Getting Started with Writing Workshop: Guiding Principles and the Writer’s Notebook


I am working with a couple of new teachers who are trying to implement writing workshops in their middle-school classrooms, so I thought I would put together a few posts to collect my thinking and favorite resources about writing workshop and to invite my readers to chime in. If you’ve written a blog post about writing workshop in your classroom, please share the link.

One of the challenges with writing workshop for my students is that they’ve never experienced a writing workshop classroom themselves in their K-12 educations. What they know comes from books, and while many excellent books on workshop–including my three favorites, Nancie Atwell’s In the Middle, Penny Kittle’s Write Beside Them, and Katie Wood Ray’s The Writing Workshop–take you step-by-step through the theory, principles, routines, and structures of effective workshop classrooms, it is still challenging to start teaching in a way that you yourself have never been taught.

For new teachers, it can also be overwhelming to “visit” the classrooms of teachers like Atwell, Kittle, and Ray. While all of them write openly and engagingly about their classroom failures, it’s also clear that their classrooms run smoothly and they themselves are master teachers. How can a new teacher possibly “do” all the aspects of workshop well when there is so much to organize and orchestrate?

Guiding Principles

Most books about workshop focus extensively on the details, but it helps to be very clear about the guiding principles, as effective planning and teaching will emerge from those principles. These are mine:

  • The teacher writes.
  • Routines and classroom structures are key to making workshop work. Predictable routines and structures lead to the development of writing habits and make creativity possible.
  • There is time daily for writing, sharing, learning from and teaching each other.
  • Writers choose what to write. Teachers support choice by teaching the kinds of choices writers can make and why and how they make those choices. Unlimited freedom in what to choose often feels like no choice at all.
  • We read as writers, gleaning knowledge of writing craft, strategies, and techniques from mentor texts.
  • Curriculum develops organically from the observations of the writing teacher and from the needs of the students.
  • The teacher reads and responds to student writing as a writer.
  • Writers have real audiences for their work.

The Writer’s Notebooknotebooks

The writer’s notebook is the foundation of my writing workshop. I didn’t keep a notebook consistently until I became a workshop teacher, and now I can’t imagine the point of living life if I couldn’t also be writing it. Of course it’s handy to have ten years’ worth of notebooks to use for teaching, but it’s also possible to start your notebook very shortly before your students start theirs.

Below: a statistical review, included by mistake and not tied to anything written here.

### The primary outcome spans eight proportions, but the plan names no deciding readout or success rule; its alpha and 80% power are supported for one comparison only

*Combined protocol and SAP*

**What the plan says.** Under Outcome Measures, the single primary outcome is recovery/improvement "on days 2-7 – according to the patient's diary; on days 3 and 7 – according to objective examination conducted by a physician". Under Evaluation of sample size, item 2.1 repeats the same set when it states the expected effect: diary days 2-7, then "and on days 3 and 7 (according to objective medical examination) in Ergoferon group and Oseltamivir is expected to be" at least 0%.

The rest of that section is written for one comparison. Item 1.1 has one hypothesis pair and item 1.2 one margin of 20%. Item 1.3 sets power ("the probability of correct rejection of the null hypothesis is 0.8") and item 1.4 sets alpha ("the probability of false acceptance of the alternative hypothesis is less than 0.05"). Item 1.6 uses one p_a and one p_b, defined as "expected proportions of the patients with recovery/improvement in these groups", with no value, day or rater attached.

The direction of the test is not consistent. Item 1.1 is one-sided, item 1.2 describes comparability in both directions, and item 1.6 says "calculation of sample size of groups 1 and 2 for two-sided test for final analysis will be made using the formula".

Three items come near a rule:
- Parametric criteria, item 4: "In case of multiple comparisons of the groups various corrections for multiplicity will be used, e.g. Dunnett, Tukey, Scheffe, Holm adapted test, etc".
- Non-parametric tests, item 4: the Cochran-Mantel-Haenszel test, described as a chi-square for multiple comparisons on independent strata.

I suggest to my new teachers that they find a notebook they want to write in and then try out a few prompts. Here are a few that I especially like.

My students and I use our notebooks to live and work like writers: generating ideas, playing with language, developing our thinking, revising short pieces. As a writer, I know that I have to plant a lot of seeds (to borrow Ralph Fletcher’s metaphor) in my notebook before I know what I want to write and share or publish. I usually ask students to work in notebooks for 2 weeks or so before they identify a topic they want to work into a polished piece. During those first couple of weeks, I am also teaching the routines, structures, and expectations of workshop as well as sharing mentor texts (some written by me, some by favorite authors, some by former students).

There are also daily invitations to share snippets of writing with the class. I urge students to jot down any ideas, topics, or words they want to “steal” for their own future writing. I do the same.

I use my notebook throughout the process of writing a polished piece. I usually find the seeds of an idea in my notebook. I then use my notebook to generate more focused writing on that idea. At some point in the process, I move to the computer to begin drafting, but I will return to the notebook for more quickwriting or freewriting if I get stuck on my draft.

Ralph Fletcher’s book, Breathing In, Breathing Out, is my favorite book about writer’s notebooks. Online, you’ll find his Tips for Young Writers, with a short list of ideas for notebook work, and a blog post for teachers, The Writer’s Notebook.

Tara Smith shares her strategies (plus more successful prompts and quickwrites) for launching the writer’s notebook in her blog post, Sharpen Your Workshop Routines: Setting Up the Writer’s Notebook for a Year of Writing.

6 responses to “Getting Started with Writing Workshop: Guiding Principles and the Writer’s Notebook”

  1. Great post! I know I’m a little late, but I am finally getting my students into their notebooks even though it’s three weeks into school. My question for you is about time. I’ve done writing workshop in my class for a few years now, but I’ve always done it sporadically. I teach 9th grade ELA, so I’ve always gone from a workshop unit into a reading workshop unit. I want more consistency, but I guess don’t know how to organize my time. Can I really do writing workshop every day, and still hit all the required reading skills too? I teach 60-minute blocks and see students 4 days out of a 6-day cycle.

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